Alternative foods on the menu at King’s

University does best to accommodate students with dietary restrictions

The cafeteria at the University of King’s College offers some off-menu items in an effort to meet the special dietary needs of students. (Photo: Lily Sangster)

When it comes to eating at the University of King's College, most students have two options: the cafeteria or the Wardroom canteen.

And for students who can't eat certain foods - because of allergies, religious or ethical reasons - grabbing a quick bite on the way to class can be more complicated.

All King's first-year students who live in residence must buy the meal plan and, if they want something different, students of all years must go to neighbouring Dalhousie University or off campus.

"Campus food leaves a lot to be desired," says Samantha Levy, a fourth-year political science and contemporary studies student. Levy says she limits herself to occasional purchases from the Wardroom canteen or to veggie dogs from the Dawgfather, a street vendor on University Avenue.

Levy, a vegetarian for nearly ten years, says living on campus was difficult because she wasn't able to buy her own food and cook for herself. She prefers spices and herbs, and found the "fried food and cream sauces" at the cafeteria unappealing.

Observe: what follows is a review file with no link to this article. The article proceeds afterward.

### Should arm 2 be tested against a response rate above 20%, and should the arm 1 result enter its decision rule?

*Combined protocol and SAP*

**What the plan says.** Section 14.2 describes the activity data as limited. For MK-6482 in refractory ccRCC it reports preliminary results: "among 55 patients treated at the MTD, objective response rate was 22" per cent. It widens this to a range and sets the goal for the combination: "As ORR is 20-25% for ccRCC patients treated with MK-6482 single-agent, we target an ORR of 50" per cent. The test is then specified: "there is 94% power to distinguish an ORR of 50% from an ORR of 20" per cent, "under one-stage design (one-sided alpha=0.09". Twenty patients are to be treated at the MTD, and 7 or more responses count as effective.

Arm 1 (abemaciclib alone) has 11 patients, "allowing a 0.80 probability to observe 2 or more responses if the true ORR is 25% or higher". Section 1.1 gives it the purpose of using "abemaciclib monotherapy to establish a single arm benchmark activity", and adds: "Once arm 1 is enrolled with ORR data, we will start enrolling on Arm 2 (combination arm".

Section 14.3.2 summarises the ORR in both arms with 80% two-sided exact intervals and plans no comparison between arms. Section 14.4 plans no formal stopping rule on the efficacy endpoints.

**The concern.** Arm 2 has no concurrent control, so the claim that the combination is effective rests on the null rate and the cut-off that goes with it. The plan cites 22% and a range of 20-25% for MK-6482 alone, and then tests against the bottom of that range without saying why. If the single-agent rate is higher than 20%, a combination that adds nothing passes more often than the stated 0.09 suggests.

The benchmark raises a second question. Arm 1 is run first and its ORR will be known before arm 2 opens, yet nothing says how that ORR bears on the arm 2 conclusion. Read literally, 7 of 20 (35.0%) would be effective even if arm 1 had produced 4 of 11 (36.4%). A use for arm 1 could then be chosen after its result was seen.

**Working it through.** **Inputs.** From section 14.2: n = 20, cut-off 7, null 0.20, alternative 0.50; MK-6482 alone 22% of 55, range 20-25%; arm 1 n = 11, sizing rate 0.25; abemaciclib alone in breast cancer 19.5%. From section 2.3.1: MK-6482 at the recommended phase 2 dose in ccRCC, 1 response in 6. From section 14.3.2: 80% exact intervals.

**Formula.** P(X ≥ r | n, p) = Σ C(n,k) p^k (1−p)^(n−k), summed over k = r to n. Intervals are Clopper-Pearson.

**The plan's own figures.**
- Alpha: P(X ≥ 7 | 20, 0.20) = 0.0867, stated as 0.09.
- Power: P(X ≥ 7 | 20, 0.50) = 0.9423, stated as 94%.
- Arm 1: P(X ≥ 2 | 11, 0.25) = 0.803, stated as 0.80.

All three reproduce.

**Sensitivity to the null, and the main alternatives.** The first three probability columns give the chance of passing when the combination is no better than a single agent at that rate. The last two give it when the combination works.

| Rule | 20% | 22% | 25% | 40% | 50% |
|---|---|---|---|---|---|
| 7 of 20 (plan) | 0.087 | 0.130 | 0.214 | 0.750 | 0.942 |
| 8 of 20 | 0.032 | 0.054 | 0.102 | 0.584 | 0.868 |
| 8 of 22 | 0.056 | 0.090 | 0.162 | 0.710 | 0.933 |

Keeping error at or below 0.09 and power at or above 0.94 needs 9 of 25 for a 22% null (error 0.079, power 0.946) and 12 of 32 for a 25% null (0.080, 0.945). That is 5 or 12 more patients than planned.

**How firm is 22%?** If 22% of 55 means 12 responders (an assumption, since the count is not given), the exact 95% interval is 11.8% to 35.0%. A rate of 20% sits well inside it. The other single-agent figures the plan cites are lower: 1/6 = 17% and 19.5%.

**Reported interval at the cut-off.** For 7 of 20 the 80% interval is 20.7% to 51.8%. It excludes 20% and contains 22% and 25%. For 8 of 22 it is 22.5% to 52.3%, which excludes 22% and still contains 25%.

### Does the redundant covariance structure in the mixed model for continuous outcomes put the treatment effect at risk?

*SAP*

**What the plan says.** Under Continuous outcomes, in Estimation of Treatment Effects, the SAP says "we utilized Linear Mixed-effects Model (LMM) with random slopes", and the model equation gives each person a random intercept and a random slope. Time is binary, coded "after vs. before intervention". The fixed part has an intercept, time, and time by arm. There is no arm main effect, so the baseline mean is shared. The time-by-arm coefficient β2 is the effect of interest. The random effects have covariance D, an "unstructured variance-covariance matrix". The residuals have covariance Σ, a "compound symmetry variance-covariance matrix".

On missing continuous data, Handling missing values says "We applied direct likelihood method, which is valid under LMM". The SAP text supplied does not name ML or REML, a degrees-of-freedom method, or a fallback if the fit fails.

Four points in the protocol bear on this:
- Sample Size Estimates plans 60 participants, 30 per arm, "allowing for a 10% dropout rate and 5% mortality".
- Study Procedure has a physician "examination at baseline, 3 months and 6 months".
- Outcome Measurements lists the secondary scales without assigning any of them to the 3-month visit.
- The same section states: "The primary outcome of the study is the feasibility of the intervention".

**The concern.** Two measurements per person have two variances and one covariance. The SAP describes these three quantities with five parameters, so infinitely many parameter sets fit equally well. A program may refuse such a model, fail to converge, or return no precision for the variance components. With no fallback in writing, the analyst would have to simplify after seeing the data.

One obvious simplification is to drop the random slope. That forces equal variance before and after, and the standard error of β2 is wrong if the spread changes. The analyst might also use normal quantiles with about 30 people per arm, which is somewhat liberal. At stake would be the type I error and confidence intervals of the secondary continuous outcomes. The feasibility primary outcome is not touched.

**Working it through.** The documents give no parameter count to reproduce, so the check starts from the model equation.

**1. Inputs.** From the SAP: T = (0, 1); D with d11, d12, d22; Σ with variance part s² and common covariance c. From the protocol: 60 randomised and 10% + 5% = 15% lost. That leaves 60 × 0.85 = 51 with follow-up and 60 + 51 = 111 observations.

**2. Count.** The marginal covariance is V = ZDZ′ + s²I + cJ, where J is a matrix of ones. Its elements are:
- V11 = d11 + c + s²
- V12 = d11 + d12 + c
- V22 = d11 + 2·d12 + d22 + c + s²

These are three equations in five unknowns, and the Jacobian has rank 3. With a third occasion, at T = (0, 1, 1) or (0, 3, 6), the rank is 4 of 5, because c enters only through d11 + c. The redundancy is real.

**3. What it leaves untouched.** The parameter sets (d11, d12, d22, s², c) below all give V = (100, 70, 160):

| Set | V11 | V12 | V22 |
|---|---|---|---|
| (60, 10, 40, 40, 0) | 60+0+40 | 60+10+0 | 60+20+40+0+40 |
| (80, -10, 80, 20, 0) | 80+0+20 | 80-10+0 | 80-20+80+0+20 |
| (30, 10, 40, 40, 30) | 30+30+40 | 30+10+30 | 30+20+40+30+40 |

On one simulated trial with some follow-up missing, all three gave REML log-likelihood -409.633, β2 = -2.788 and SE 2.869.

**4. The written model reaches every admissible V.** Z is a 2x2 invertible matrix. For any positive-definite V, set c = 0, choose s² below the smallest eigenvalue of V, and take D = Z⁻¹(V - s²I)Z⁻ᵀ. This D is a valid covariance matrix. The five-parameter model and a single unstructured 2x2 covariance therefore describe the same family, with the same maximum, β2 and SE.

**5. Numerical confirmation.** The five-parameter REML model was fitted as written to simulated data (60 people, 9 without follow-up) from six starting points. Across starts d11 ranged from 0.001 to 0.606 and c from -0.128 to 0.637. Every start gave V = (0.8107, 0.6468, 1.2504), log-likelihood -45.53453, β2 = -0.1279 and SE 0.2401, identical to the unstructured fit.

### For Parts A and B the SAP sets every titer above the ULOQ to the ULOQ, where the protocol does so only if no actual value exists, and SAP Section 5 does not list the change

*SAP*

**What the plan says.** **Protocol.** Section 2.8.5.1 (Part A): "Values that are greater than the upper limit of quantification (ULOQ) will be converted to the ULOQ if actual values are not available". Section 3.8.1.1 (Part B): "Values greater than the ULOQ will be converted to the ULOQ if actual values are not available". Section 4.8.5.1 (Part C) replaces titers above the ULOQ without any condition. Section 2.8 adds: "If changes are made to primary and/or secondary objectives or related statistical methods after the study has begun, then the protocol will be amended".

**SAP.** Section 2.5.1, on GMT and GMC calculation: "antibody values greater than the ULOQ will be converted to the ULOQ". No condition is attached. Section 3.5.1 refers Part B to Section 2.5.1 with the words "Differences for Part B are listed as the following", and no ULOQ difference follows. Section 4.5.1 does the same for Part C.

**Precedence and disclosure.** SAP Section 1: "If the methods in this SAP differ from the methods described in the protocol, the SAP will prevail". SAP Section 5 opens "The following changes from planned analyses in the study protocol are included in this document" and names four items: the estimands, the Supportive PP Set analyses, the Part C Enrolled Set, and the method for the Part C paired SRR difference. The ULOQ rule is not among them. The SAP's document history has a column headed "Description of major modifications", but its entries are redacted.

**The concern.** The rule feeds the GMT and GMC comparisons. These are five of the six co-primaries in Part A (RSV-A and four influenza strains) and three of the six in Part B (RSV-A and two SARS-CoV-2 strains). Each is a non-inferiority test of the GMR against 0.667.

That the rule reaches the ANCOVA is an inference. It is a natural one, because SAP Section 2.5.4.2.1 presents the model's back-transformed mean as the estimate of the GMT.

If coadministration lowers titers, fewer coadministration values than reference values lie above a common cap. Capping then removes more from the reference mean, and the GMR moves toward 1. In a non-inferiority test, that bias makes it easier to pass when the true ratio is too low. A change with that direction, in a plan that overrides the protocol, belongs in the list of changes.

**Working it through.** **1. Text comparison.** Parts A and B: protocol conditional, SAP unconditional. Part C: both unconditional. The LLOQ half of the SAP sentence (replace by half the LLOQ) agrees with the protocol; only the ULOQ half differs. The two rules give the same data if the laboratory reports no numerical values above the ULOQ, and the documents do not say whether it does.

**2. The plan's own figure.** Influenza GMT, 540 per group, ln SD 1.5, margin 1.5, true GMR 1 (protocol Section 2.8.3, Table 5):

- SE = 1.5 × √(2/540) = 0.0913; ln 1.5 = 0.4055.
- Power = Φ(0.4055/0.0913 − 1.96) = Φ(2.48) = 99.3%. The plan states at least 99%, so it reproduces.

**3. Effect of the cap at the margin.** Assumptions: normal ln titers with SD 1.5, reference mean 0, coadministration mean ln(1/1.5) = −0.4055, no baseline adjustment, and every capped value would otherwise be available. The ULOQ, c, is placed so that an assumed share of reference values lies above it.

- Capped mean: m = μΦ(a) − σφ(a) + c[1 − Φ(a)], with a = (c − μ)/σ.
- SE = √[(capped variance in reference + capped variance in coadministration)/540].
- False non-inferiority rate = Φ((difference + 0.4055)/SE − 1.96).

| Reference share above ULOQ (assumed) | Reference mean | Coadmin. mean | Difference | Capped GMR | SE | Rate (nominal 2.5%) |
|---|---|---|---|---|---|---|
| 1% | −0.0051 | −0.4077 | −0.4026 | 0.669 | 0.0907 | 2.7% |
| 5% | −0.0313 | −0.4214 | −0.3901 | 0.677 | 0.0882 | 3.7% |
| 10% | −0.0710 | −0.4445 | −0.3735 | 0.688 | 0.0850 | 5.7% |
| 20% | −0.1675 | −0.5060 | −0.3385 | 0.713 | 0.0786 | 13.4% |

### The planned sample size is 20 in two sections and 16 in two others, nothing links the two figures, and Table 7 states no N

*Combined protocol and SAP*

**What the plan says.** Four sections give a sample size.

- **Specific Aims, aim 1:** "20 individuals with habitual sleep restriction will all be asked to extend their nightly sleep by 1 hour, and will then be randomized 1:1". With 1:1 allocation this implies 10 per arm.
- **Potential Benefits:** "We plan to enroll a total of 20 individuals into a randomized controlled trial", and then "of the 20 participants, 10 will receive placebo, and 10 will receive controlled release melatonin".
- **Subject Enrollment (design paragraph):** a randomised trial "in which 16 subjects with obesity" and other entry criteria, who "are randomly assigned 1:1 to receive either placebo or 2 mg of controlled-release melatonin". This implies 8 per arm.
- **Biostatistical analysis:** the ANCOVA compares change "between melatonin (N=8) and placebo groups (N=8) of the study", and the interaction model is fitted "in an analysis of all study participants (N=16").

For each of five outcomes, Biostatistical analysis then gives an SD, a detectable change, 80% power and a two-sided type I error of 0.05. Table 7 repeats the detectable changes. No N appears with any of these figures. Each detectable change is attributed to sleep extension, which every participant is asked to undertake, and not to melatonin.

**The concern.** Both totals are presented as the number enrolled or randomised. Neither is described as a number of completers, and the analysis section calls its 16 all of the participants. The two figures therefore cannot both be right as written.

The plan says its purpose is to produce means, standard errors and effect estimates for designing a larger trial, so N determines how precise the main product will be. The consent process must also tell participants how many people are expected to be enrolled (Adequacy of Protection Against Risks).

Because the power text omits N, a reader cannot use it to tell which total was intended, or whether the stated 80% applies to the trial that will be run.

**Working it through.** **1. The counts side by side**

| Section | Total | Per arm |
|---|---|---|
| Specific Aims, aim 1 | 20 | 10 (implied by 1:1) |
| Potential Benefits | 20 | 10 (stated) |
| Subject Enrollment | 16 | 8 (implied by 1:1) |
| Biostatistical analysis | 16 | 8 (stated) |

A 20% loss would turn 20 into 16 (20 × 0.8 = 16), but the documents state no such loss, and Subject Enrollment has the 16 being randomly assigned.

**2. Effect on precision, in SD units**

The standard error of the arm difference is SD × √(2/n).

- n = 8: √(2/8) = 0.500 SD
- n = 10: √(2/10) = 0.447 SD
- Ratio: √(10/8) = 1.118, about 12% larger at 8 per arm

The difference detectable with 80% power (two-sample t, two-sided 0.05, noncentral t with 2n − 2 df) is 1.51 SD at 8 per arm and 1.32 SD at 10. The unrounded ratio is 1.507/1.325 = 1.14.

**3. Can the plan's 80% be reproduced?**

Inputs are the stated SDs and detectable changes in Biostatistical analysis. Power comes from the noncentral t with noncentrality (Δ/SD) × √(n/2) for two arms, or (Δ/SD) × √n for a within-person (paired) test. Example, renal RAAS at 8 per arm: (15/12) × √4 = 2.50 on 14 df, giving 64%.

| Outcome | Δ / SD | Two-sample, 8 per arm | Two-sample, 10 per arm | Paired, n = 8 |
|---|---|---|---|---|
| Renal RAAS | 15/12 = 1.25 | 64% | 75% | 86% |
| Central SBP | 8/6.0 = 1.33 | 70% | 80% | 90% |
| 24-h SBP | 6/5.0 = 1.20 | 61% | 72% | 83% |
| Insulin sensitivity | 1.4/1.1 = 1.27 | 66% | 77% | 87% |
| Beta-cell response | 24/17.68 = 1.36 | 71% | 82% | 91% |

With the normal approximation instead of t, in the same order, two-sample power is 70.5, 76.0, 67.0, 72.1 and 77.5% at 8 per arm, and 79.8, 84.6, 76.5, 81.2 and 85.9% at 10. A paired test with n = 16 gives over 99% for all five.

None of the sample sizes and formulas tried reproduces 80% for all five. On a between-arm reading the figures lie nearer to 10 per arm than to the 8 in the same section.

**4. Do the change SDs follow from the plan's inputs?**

Third-year English and early modern studies student Naomi Cooperman had many of the same problems.

Cooperman, who describes herself as an "observant conservative" Jew, wasn't able to eat meat dishes served in the dining hall because she couldn't know if they were kosher.

"I can't live on residence food anymore," she says. "I like to eat meat," which explains her decision to live off-campus after first year. Now, when she does eat on campus, she chooses vegetarian dishes.

Sodexo defends itself

A Sodexo official, the food service provider at King's, says the company does its best to meet the special dietary needs of students.

Staff cook off-menu items almost every day for students who can't eat from the regular menu or just want something different, says Tim Ross, director of conference and catering services for Sodexo.

Finding suitable foods for lactose-intolerant students has been challenging. Ross spent two months trying to find dairy-free ice cream.

Rachel Max, a third-year history student, is allergic to a variety of foods, including peanuts, chickpeas, wheat and a protein found in dairy products. Despite this, she was able to eat in the King's cafeteria for a year without any major problems.

"I got to know the chefs and the staff and eventually when I walked into the room they'd tell me what I could and couldn't have. Sometimes they'd make something up for me that was made aside from everything else."

Now that she lives off campus and doesn't have a meal-plan, she brings all her food from home. She says the fast-food choices at Dalhousie don't provide her with a lot of options when it comes to eating on campus. "I can buy tea, but that's pretty much all that I can have."

Whether they stem from culture, choice or health - Max, Levy and Cooperman have all learned to deal with their food restrictions.



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